Light travels about 1 foot in 1 nanosecond, and electricity at about 2/3 this speed, so this will take about 300 nanoseconds for a 100 foot long cable.

On closing the switch a step function of Voltage $V_s = V\times \frac{Z}{Z+Z_0}$ travels from left to right. The step function current which flows is $I = (V\times Z /(Z+Z_0) / Z.$

If the Characteristic Impedance $Z$ and output resistance $Z_0$ are much less than resistance $R$, this current is greater than than $I = V /(R+Z_0).$ The near bulb lights first. We don't have to consider what happens when the wavefront passes the first lamp as the question is answered. It is a bit more complex when you account for the lamps.

If the Characteristic Impedance Z is much greater than resistance R, this current is much less than than $I = V /(R+Z_0).$ No bulbs light until the current/voltage wavefront is reflected back from the short circuit. The far bulb lights first. As $Z_0 = Z$ no reflection takes place when this step arrives at the voltage source and the steady state current $I = V/(R+Z_0)$ is now flowing along the wire. We can ignore the lamp resistance because we have said $Z_0$ is much greater than R.

It is much more complex if $Z$ is of the same order as R as you will have to allow for the volt drop as the current flows through the lamps. If the output impedance of the voltage source is not equal to $Z$ there will be lots of reflections back and forth. In fact, by judicious setting of the values you could probably arrange things so that any bulb lit first. There would also probably be situations where a bulb lit and then went out, possibly several times, before finally remaining alight.

Search out a book on Transmission Line Theory and all will be explained. Try Pulse and Digital Switching Waveforms by Millman and Taub - it is available as a PDF.

See Chapter 3 - Pulse Transformers and Delay Lines and Appendix C - Lumped Parameter Delay Lines.

• Hi @John, welcome to Physics.SE and congrats on a great first answer. You might like to use MathJax to set off your mathematics from your prose.
– rob
Jan 13, 2017 at 18:53

The information about you flipping the switch will have to propagate so that current can flow. Thus the bulb the closest to the switch will light up first.

Think of it in the water analogy. You have a long channel, with a gate in the middle. One side of the gate is flooded (high voltage), the other is dry (low voltage). If you flip the switch (open the gate), where will the current flow first? Of course the water the closest to the gate.

• what if the switch is between the negative terminal and bulbs? would they start from the positive side,or from the switch? Jan 14, 2017 at 20:52
• Just a quick comment on the water analogy. Water is a good analogy for electricity if it is contained in a hose without bubbles. Not so good when it contains air portions. The analogy you have given would be for a cable where one half of it was completely void of electrons.
– AnoE
Jan 15, 2017 at 14:41
• @Akash Still from the switch. It might be that the terminals of the switch are capacitively coupled to the negative lead of the battery (as @rob♦ has represented in his drawing), the the signal will quickly hop there as well. This capacitive coupling of both battery leads is e.g. created by physically placing close to each other. Jan 16, 2017 at 12:53

Neither of those choices,in fact

C then A then B would light up with very small time intervals. No human could ever directly notice these delays.

Energy emerges from the battery both in terms of a supply of electrons from the negative terminal and the deficiency of electrons at the positive terminal. These will "apply pressure to" and "remove pressure from" the adjoining wire segments in opposite directions. Such application of pressure and reduction in pressure continues around the circuit forming a small charge movement, i.e. a current. The wire and other conditions being uniform, the speed of the electricity being constant (somewhere between 50% to 99% of the speed of light in vacuum), C will feel some current first as it is nearest to the battery, and before the electricity has even begun to flow all the way around the circuit. The next nearest is A. Therefore C and A will receive earlier thermal excitation, and (all other things being equal), will start to radiate earlier than B.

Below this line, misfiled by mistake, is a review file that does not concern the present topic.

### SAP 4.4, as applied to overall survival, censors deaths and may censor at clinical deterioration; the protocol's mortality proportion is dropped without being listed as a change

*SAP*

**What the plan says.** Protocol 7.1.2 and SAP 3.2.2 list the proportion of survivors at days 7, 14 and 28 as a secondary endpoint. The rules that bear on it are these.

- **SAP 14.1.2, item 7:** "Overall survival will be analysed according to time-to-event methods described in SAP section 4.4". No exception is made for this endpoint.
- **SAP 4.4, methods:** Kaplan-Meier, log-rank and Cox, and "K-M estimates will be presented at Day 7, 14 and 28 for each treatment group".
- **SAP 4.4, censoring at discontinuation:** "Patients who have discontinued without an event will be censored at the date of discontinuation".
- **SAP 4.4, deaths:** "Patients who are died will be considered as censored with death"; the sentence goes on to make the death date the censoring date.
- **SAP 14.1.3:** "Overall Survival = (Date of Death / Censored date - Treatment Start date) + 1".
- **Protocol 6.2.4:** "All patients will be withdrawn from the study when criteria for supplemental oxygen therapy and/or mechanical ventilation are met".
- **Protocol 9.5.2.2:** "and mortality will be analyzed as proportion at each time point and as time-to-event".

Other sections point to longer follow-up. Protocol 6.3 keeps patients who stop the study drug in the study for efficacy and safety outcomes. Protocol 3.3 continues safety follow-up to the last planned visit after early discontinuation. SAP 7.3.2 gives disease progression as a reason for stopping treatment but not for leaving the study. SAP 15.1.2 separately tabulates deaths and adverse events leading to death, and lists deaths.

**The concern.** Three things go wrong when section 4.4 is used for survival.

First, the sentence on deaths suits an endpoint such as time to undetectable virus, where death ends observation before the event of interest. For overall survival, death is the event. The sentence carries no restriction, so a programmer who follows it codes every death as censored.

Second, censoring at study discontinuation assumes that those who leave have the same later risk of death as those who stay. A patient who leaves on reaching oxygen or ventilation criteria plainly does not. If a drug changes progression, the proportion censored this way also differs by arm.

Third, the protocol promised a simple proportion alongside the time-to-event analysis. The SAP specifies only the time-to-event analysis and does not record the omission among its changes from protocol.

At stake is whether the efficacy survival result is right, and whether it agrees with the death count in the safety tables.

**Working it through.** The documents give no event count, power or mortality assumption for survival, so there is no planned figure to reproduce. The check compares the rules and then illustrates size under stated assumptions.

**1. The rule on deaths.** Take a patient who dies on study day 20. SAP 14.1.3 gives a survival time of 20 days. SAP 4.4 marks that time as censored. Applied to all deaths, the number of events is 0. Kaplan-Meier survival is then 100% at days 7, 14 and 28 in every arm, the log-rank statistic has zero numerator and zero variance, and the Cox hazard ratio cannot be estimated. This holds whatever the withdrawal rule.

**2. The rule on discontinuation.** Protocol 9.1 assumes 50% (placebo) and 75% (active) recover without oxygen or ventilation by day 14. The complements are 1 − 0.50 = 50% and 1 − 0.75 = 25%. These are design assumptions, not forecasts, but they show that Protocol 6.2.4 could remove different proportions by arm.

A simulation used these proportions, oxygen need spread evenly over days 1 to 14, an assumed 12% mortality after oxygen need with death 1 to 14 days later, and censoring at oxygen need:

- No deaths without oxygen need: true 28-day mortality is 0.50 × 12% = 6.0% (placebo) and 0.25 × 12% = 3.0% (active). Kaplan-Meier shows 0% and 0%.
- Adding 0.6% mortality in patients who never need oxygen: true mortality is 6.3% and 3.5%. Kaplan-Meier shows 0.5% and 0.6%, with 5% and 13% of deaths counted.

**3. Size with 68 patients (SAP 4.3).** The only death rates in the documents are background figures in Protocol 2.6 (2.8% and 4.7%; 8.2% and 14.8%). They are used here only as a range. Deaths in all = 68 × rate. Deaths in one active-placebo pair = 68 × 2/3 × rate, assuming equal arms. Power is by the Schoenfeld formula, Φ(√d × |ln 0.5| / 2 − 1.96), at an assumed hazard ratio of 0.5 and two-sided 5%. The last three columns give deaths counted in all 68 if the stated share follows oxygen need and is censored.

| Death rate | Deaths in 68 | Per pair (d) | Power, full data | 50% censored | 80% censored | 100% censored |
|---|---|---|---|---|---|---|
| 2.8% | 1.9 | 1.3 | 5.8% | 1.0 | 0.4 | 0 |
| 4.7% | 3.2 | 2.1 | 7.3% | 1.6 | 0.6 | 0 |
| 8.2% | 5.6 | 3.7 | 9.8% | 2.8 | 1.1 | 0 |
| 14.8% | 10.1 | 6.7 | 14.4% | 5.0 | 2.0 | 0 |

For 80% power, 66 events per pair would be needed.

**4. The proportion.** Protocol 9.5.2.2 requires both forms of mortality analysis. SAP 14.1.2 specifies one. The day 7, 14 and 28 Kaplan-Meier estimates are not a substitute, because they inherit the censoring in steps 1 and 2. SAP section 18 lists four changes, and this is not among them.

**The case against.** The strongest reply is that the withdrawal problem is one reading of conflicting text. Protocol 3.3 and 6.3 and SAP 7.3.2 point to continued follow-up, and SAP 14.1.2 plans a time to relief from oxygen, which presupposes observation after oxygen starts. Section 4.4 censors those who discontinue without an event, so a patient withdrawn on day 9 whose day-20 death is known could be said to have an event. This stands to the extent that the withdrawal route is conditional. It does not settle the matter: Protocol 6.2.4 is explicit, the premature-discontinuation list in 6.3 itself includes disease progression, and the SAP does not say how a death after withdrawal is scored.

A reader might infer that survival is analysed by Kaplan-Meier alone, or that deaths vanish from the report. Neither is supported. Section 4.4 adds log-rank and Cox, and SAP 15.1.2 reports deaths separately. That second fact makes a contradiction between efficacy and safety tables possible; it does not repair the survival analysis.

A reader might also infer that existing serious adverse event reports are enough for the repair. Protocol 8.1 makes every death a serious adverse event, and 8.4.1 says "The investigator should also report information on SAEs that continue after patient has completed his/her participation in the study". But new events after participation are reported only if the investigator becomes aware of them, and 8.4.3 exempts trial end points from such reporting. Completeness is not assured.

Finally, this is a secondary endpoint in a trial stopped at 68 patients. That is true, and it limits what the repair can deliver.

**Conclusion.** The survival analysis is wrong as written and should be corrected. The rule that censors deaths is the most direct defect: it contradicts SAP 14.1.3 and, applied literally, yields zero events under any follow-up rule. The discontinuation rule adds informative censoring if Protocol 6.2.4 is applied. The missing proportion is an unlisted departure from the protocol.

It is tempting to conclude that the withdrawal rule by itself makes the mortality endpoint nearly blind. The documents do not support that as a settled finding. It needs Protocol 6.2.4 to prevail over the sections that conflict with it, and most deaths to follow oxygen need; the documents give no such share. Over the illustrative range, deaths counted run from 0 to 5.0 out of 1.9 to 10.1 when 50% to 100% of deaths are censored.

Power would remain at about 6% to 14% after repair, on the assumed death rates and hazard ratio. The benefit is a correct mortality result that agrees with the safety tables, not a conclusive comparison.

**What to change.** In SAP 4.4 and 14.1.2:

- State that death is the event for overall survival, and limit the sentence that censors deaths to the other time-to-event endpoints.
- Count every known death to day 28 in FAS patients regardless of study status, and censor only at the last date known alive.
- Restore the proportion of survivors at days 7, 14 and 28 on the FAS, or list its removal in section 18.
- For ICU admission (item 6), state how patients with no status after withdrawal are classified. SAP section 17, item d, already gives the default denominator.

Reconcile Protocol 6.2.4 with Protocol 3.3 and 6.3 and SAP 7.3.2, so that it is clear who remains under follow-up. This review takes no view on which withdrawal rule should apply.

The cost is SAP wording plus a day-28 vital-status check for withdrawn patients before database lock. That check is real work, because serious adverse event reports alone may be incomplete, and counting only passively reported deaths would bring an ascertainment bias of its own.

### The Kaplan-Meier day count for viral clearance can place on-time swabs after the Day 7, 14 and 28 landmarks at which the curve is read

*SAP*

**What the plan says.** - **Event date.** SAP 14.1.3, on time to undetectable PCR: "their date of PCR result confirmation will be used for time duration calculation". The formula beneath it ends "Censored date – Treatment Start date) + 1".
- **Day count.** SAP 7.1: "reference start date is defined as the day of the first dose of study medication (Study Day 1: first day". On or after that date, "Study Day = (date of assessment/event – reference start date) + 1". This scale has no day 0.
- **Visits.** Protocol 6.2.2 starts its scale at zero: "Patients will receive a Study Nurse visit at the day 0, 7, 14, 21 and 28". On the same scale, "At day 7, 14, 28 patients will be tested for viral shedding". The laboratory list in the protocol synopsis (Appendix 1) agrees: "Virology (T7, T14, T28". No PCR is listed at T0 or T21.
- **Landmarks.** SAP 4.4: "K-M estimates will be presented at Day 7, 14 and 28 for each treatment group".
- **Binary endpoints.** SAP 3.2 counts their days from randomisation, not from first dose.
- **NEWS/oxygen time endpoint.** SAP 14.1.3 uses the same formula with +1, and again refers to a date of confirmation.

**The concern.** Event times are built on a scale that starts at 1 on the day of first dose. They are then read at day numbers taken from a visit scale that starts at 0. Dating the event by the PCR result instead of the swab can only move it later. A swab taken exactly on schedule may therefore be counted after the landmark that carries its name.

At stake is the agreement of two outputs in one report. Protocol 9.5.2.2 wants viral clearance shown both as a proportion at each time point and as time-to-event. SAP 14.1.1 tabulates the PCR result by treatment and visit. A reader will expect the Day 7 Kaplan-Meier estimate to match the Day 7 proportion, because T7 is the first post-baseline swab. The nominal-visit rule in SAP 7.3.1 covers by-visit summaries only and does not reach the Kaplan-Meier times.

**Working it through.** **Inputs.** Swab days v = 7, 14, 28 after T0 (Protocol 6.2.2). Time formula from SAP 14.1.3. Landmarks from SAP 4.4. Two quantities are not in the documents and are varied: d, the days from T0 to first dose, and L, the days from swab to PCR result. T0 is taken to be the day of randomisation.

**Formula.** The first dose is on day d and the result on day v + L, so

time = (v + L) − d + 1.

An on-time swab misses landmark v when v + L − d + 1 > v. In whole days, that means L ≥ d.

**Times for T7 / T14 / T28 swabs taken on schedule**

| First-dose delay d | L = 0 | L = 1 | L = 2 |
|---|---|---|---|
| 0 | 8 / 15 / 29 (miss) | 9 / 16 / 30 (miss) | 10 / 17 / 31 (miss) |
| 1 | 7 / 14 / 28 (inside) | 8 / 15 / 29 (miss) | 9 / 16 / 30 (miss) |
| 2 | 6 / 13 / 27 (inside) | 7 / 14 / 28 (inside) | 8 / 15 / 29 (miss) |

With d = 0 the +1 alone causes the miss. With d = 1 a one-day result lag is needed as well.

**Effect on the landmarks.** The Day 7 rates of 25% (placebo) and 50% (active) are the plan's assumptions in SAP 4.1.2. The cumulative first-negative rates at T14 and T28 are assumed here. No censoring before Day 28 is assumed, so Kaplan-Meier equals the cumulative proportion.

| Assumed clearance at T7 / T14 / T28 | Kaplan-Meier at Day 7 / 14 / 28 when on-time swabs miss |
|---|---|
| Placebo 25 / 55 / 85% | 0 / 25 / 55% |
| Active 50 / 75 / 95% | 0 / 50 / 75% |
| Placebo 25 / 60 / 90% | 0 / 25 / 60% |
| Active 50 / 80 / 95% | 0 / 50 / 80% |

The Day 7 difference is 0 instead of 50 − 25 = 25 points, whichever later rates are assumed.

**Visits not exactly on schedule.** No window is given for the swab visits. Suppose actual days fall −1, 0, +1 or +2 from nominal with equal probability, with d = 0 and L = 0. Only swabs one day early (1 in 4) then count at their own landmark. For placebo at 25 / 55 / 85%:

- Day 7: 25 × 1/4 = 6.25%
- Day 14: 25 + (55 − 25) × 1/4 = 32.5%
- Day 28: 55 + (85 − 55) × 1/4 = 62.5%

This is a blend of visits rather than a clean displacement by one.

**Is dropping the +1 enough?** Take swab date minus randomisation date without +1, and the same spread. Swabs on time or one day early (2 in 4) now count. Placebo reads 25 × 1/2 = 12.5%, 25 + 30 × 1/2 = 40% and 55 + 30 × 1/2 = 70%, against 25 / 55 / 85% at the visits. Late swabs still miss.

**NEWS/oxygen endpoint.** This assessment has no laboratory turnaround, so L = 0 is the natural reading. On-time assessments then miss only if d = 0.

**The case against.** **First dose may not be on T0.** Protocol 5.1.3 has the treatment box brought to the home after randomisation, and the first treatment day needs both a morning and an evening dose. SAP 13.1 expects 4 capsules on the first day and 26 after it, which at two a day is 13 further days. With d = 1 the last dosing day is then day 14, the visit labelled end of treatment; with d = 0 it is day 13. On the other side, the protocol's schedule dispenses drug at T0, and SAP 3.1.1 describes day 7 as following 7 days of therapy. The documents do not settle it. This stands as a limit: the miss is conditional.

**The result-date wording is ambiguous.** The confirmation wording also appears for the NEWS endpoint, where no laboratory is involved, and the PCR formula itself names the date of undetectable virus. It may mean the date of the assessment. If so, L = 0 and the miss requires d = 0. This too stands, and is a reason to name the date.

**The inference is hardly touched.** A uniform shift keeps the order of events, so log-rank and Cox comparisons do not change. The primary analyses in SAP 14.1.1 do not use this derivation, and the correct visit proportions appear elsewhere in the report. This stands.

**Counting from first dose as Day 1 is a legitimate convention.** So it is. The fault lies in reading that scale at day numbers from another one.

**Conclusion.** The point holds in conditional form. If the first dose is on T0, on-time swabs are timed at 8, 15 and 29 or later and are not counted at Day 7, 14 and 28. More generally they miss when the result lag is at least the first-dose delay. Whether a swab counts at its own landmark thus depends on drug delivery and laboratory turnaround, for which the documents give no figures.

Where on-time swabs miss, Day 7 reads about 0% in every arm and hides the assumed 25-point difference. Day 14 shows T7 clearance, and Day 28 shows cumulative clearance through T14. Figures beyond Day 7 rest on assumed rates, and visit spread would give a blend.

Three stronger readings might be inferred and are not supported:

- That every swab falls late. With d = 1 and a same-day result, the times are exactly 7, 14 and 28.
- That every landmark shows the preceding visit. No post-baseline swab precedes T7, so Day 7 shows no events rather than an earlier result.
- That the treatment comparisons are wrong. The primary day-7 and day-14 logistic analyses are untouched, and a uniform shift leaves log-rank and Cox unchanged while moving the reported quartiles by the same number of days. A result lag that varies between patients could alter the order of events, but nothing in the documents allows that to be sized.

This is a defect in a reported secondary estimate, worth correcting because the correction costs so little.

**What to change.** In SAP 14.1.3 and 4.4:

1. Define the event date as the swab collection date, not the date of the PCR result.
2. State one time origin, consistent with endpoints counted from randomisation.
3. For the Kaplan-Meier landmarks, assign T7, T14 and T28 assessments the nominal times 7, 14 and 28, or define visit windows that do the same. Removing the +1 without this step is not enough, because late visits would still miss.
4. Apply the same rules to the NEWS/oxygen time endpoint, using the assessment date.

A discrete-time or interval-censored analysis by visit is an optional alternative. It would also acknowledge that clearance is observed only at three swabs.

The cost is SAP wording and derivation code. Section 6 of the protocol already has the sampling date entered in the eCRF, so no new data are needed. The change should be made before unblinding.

• That is really mind blowing. And if A was 5m away from the + side and C 5m away from the - side, both would light up at the same time (before B is lit) right?
– Huzo
Jan 13, 2017 at 12:46
• The position of the switch play a role. And you really could imagine the circuit by a water chanal, water mills A, B, C and doors as the switch. You would see the potential differences in the case you open the doors (close the switch) and due to this differences the water (electrons) will start to flow. So near the switch at the beginning will be the maximum current. The closest to the door (switch) water mill (bulb) will work first. Jan 13, 2017 at 13:40
• This is absolutely wrong. Electrons don't populate like the way you have described. In fact, an electron from the negative terminal of the battery might take hours to reach the bulb. The density of electrons is UNIFORM in the wire. The electrons are having a drift velocity which is quite small. They slowly move from the negative terminal to the positive terminal. The electrons move extremely fast (thousand miles per second) but the collisions make them slow (few millimeters per second in copper). Jan 13, 2017 at 14:38
• Yes the electrons shunt each other around. The waves are quick (50-90%c), the electrons themselves are slow. All consistent with my answer. Jan 13, 2017 at 14:40
• Perhaps also worth noting, in reality bulbs are not made perfectly uniformly. The order in which they light is probably far more dependent on their manufacturing defects than anything else. Jan 13, 2017 at 15:54

Each electron experiences both inertia and the effect of inductance resisting the direction of travel, this causes the electrons transition from one atom to another to lag with respect to the time the switch is closed. Electrons exit the circuit at the same rate as they enter therefore all the globes would light simultaneously but would take a time period to reach full brightness. So I agree with the last answer.

They are in series. They will light at the same time. Imagine the switch or batteries in different locations. Since everything is in series it is all the same. The current through the switch will be the current through the lights which is the same as the wire. Kirchhoff's current Law. Sum of current at a node = 0.

• (-1) This is only true on average (in steady state). In very short time frames the voltage wavefronts (and their resulting currents) travel along the cable. Jan 14, 2017 at 0:59
• How does the lamp that's 90m from the switch "know" that the switch has closed at the same time as the lamp that's only 10m away from it? Wouldn't that require something to travel faster than the speed of light? Jan 14, 2017 at 15:33